The Domino Effect – A Colorful Demo of a powerful mechanical phenomena that could topple a skyscraper!

A domino effect as demonstrated in the video above is produced when a linked series of events successively create a mechanical impact on the next item in the sequence to produce a chain reaction.

Do not underestimate them as some harmless fun! Physicist Van Leeuwen has even presented a calculation to explore if a sequence of dominoes can topple a skyscraper-sized block at http://arxiv.org/abs/1301.0615.

Each falling domino leads the force of gravity converting the potential energy of the domino into enough kinetic energy to topple a domino larger than itself. This can create a dramatically powerful effect!

Sean Treacy reported here on insidescience.org about how the Dutch National Science Quiz TV Show that asked how many dominoes it would take to topple a domino the size of the 112-meter-tall Domtoren — the tallest church tower in the Netherlands – and Physicist van Leeuwen took up the challenge.

Van Leeuwen calculated that an ideal domino could knock over a domino twice as tall, wide, and thick as itself — a growth factor of about 2 — so long as the dominoes were hollow. That is, it would take about 20 solid dominoes with a growth factor of 1.5 to knock over a domino the size of the Domtoren, but hollow dominoes that avoid friction could knock over a tower-sized brick in merely 12 steps.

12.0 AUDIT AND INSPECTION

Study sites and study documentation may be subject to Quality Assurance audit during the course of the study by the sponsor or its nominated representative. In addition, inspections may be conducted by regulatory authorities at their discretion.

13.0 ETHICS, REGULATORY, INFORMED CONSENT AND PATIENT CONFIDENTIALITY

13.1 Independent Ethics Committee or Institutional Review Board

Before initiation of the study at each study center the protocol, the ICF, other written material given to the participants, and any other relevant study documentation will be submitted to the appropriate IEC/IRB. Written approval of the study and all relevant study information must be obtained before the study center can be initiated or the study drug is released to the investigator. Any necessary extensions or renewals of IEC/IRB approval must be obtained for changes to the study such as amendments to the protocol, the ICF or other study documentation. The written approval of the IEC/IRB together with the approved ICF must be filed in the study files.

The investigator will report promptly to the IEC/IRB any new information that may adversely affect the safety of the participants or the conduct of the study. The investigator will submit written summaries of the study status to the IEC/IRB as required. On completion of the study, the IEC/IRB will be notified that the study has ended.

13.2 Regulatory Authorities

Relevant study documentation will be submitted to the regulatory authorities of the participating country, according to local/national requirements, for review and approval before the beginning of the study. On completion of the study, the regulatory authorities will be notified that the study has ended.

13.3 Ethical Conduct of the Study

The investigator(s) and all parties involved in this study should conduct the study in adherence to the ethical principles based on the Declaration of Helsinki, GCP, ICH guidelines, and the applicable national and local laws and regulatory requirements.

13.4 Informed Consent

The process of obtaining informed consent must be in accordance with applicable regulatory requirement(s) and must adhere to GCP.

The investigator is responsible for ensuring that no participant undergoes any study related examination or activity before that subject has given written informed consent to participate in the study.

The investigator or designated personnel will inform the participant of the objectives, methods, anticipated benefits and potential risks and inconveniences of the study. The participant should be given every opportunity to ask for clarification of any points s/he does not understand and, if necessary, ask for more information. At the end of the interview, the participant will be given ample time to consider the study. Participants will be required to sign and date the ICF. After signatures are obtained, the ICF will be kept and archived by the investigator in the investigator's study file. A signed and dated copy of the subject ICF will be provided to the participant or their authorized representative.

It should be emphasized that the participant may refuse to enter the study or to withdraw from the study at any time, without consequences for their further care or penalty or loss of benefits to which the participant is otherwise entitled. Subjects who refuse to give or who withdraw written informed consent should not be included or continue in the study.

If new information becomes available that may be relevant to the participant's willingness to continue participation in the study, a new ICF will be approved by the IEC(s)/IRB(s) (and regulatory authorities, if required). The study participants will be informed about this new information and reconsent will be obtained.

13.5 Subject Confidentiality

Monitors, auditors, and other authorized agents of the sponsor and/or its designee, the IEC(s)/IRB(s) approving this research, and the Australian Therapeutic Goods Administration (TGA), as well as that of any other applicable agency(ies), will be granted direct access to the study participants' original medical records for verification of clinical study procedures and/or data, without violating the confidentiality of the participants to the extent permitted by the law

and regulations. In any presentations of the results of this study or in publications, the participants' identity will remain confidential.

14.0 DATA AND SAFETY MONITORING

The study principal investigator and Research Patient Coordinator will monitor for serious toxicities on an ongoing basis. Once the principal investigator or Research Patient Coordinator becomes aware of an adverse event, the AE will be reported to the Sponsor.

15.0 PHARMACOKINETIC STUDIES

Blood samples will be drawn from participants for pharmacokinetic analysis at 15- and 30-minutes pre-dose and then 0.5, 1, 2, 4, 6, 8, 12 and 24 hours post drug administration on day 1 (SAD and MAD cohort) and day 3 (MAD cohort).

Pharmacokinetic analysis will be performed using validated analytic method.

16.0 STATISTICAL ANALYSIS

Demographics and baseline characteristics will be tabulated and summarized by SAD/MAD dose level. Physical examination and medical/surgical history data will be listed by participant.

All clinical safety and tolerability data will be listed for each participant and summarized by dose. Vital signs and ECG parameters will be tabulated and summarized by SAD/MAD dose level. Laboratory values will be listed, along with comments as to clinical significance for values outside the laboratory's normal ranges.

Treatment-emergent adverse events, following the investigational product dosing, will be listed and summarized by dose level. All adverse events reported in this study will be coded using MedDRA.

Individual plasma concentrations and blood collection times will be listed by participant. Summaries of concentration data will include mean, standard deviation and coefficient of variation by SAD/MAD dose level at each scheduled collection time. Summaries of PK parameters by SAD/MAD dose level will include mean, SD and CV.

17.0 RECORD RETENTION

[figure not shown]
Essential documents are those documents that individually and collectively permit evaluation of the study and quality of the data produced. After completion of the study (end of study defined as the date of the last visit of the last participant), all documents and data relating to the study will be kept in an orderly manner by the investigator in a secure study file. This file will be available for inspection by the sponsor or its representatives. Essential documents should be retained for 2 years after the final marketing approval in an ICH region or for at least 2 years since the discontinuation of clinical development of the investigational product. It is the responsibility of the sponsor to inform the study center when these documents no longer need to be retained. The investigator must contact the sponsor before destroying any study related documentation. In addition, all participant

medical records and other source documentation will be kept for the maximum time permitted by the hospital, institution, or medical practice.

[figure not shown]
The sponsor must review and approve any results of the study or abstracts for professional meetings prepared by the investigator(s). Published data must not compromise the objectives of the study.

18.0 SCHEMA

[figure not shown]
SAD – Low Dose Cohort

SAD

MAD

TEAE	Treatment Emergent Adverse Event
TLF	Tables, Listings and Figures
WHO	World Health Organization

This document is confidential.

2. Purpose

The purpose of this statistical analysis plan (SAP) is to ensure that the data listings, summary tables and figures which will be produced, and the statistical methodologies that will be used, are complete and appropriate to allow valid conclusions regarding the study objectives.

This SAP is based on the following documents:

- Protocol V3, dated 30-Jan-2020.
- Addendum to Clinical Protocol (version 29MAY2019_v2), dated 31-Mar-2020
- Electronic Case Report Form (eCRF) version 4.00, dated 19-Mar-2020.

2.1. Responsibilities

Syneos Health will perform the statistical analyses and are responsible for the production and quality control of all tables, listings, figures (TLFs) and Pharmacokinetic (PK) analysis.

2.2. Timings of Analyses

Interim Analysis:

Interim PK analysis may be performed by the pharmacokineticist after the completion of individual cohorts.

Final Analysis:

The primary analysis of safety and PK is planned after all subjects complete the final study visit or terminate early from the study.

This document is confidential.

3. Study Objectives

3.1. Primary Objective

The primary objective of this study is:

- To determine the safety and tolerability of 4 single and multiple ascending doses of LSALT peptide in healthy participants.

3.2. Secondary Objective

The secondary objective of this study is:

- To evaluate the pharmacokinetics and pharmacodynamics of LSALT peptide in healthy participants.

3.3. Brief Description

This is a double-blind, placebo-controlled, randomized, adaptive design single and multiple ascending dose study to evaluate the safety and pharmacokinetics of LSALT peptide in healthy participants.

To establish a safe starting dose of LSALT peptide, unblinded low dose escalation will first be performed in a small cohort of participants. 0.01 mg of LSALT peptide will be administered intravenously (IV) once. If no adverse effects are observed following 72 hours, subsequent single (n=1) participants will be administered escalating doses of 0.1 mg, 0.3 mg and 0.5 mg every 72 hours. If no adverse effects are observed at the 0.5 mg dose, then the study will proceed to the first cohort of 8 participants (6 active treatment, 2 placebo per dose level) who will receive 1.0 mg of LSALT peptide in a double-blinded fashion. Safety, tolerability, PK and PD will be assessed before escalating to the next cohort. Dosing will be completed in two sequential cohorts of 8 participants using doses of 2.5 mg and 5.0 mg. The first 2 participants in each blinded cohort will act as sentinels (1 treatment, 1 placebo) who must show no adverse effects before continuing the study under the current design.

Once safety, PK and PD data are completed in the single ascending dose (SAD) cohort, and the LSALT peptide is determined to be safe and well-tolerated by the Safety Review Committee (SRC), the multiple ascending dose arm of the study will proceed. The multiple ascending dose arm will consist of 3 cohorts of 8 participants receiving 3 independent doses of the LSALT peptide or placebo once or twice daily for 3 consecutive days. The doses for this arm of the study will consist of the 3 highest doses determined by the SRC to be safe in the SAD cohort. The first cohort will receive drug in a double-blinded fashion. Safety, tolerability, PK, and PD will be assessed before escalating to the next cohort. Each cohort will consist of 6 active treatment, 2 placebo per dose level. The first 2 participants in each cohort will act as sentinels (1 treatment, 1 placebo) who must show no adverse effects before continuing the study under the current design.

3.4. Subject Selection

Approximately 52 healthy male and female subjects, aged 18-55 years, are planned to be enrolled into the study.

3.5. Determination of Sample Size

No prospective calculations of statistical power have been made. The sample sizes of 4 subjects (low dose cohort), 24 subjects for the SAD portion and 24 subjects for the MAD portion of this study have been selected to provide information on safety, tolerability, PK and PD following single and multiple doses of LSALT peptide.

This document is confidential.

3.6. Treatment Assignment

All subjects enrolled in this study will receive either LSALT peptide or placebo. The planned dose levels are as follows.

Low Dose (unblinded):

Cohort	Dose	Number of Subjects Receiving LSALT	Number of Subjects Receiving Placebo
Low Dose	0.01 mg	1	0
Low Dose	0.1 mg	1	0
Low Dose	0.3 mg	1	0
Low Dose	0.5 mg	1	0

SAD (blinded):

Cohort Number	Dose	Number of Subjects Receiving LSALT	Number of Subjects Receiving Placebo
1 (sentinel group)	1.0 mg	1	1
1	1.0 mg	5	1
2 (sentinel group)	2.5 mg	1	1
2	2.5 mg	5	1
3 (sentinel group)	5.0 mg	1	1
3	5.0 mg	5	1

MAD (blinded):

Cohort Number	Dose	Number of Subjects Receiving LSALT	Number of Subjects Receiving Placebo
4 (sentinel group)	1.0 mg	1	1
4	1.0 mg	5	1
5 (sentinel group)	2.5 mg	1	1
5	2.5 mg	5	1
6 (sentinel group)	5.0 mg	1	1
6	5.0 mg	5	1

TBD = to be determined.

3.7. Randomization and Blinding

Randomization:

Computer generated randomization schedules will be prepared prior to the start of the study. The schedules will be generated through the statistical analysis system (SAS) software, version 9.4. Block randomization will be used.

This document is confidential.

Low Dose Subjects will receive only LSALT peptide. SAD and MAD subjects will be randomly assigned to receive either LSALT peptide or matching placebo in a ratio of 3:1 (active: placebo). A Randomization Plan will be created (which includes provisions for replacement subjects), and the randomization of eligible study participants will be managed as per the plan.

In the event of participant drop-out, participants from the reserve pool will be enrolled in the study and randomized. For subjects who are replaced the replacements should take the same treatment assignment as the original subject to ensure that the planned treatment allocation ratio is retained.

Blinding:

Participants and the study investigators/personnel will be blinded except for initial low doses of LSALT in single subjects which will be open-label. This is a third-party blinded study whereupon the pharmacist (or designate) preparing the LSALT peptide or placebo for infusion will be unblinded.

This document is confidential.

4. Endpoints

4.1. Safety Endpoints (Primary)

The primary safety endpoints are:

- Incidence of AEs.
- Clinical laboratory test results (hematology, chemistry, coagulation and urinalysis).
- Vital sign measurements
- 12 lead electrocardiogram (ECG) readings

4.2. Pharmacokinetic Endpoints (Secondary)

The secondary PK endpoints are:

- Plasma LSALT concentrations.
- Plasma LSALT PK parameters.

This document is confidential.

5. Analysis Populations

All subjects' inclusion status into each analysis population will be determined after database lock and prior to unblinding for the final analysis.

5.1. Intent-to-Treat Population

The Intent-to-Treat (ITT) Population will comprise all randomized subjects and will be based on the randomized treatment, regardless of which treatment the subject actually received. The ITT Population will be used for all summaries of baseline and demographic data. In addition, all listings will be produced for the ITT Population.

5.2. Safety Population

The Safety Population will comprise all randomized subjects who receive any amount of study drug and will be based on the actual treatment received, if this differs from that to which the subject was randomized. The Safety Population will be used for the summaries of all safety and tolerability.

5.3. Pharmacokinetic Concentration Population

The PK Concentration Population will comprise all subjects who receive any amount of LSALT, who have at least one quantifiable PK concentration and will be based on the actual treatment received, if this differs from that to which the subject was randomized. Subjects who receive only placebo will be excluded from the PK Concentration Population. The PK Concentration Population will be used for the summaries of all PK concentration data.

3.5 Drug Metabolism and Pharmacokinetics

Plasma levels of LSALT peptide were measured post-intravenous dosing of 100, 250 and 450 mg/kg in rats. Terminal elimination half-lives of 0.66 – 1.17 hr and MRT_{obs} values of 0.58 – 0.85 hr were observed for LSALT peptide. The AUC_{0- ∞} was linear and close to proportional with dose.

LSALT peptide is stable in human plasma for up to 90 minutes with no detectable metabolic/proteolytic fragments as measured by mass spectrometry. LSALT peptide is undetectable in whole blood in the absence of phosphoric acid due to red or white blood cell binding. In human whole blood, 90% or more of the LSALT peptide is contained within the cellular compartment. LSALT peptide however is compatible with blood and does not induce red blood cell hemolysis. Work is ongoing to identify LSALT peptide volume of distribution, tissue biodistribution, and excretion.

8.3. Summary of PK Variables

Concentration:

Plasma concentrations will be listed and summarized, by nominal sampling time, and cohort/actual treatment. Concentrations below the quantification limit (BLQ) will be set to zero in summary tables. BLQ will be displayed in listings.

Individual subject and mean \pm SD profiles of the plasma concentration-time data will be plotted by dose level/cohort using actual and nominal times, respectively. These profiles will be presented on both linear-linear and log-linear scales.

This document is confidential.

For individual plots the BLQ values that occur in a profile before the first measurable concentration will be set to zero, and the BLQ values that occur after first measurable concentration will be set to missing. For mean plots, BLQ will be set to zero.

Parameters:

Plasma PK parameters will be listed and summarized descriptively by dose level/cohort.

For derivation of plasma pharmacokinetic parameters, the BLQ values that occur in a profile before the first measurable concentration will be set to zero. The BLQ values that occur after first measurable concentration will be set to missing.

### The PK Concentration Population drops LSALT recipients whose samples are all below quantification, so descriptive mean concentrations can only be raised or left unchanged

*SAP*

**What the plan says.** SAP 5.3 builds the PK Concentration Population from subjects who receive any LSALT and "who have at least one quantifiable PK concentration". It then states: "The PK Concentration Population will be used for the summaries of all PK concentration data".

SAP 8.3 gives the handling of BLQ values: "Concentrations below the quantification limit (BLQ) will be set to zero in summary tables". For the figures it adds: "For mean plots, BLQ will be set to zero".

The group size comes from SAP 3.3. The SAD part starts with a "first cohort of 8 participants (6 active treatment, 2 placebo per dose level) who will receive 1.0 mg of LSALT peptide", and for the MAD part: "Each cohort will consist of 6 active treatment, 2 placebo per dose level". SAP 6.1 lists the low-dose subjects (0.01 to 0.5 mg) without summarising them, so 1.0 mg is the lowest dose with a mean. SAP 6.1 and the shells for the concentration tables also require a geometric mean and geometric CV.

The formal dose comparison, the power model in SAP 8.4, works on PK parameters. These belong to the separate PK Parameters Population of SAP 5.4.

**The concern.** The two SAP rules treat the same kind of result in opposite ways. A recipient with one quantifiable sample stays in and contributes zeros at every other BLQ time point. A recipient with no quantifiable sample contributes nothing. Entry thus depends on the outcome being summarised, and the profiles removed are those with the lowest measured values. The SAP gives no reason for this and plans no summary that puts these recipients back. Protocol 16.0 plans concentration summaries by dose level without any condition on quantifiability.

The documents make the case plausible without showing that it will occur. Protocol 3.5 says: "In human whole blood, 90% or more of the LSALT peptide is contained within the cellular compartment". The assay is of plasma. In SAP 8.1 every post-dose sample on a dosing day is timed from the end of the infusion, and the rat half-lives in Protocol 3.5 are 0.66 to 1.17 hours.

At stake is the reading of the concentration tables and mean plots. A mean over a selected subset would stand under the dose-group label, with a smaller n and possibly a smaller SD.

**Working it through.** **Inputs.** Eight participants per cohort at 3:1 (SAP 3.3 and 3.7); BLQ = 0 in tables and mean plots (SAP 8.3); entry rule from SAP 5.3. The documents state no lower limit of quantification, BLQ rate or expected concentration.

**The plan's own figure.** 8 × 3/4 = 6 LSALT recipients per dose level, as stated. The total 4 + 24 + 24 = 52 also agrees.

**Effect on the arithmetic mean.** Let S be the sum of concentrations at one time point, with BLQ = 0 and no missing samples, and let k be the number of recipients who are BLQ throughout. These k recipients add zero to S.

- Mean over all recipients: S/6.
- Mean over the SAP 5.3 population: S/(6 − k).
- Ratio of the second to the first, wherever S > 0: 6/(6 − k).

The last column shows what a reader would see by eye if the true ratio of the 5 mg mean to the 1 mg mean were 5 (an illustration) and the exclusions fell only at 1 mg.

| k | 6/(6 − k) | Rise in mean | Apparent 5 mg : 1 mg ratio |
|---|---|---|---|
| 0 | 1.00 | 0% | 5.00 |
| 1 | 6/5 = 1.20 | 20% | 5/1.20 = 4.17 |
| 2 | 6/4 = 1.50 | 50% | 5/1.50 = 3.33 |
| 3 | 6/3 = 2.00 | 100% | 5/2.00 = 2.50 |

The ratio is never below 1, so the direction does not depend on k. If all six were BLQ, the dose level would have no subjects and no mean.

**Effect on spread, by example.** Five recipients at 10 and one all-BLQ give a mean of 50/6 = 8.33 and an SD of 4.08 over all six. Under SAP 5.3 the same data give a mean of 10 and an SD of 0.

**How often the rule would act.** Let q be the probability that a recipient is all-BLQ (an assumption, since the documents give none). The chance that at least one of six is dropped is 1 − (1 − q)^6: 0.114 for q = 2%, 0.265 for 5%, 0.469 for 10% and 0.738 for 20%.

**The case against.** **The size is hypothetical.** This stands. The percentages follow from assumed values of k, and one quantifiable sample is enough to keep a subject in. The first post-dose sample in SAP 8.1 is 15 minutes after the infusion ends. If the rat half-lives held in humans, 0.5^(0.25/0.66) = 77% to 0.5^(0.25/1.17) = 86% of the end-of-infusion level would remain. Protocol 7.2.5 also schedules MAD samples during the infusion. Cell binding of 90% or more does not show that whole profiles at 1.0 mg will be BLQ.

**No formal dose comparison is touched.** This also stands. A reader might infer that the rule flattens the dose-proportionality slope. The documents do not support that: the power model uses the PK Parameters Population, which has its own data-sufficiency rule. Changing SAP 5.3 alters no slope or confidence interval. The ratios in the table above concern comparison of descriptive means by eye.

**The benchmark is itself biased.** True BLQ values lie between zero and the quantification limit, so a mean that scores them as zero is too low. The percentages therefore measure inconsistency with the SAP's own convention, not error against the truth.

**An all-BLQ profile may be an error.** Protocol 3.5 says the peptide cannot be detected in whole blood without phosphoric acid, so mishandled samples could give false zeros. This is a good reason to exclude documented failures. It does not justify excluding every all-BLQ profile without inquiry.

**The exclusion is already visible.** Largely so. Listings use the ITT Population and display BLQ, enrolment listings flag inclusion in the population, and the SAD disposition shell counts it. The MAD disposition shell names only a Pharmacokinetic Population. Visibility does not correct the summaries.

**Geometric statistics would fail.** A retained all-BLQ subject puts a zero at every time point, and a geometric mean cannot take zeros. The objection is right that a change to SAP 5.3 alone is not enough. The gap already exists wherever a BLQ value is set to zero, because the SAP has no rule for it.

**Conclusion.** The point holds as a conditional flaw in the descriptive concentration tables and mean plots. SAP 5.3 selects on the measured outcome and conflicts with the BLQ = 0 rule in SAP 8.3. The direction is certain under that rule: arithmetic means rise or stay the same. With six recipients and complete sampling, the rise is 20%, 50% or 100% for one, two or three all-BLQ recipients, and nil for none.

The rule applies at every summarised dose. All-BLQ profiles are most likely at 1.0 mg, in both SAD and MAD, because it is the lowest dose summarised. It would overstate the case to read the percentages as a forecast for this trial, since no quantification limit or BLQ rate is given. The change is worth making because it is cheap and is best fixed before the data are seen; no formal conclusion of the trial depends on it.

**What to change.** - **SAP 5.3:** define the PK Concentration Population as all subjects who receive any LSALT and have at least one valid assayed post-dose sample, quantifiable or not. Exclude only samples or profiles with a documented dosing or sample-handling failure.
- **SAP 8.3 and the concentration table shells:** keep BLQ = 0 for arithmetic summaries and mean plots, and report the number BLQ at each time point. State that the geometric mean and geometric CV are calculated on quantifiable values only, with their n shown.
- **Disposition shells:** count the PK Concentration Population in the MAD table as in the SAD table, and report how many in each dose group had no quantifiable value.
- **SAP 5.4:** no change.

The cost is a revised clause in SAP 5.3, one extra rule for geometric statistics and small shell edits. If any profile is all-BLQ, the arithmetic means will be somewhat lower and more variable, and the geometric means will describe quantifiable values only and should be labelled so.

To test van Leeuwen’s math, the Quiz show people built a series of hollow, wooden dominoes, each five-thirds the size of the last, a growth factor of 1.67, the largest of them weighing half-ton. When they tried it, the 26-footer at the end came tumbling down exactly as expected, all from initially knocking over a domino of normal size.

Van Leeuwen said that knocking over an actual tower or skyscraper is not really plausible. It would require dominos that are solid instead of hollow, and a solid 112-meter domino would weigh 80,000 tons. There’s no crane imaginable that could lift that kind of weight, he said.

The report further quoted physicist Michael Johnson:

Questions like this help inspire people to become mathematicians and scientists. People who do mathematics and do science have to stay inquisitive. There’s kind of a playfulness in that.

We, at FunVidya, agree!

See the full Inside Science Report here.
Domino FunVidya

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